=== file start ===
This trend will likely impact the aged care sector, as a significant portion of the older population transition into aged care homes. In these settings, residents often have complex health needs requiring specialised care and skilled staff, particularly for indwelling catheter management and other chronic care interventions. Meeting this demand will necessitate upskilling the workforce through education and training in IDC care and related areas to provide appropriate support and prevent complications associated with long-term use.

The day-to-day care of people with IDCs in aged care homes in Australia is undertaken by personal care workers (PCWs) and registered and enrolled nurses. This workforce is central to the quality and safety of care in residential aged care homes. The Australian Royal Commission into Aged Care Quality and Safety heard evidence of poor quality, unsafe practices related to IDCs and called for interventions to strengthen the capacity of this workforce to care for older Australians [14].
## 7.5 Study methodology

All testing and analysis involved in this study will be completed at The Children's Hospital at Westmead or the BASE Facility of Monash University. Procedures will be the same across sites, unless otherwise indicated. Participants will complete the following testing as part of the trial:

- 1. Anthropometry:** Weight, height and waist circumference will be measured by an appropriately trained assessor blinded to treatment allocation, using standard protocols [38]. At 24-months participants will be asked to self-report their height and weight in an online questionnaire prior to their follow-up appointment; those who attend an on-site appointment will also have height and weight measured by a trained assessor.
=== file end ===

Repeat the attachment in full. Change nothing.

This trend will likely impact the aged care sector, as a significant portion of the older population transition into aged care homes. In these settings, residents often have complex health needs requiring specialised care and skilled staff, particularly for indwelling catheter management and other chronic care interventions. Meeting this demand will necessitate upskilling the workforce through education and training in IDC care and related areas to provide appropriate support and prevent complications associated with long-term use.

The day-to-day care of people with IDCs in aged care homes in Australia is undertaken by personal care workers (PCWs) and registered and enrolled nurses. This workforce is central to the quality and safety of care in residential aged care homes. The Australian Royal Commission into Aged Care Quality and Safety heard evidence of poor quality, unsafe practices related to IDCs and called for interventions to strengthen the capacity of this workforce to care for older Australians [14].
## 7.5 Study methodology

All testing and analysis involved in this study will be completed at The Children's Hospital at Westmead or the BASE Facility of Monash University. Procedures will be the same across sites, unless otherwise indicated. Participants will complete the following testing as part of the trial:

- 1. Anthropometry:** Weight, height and waist circumference will be measured by an appropriately trained assessor blinded to treatment allocation, using standard protocols [38]. At 24-months participants will be asked to self-report their height and weight in an online questionnaire prior to their follow-up appointment; those who attend an on-site appointment will also have height and weight measured by a trained assessor.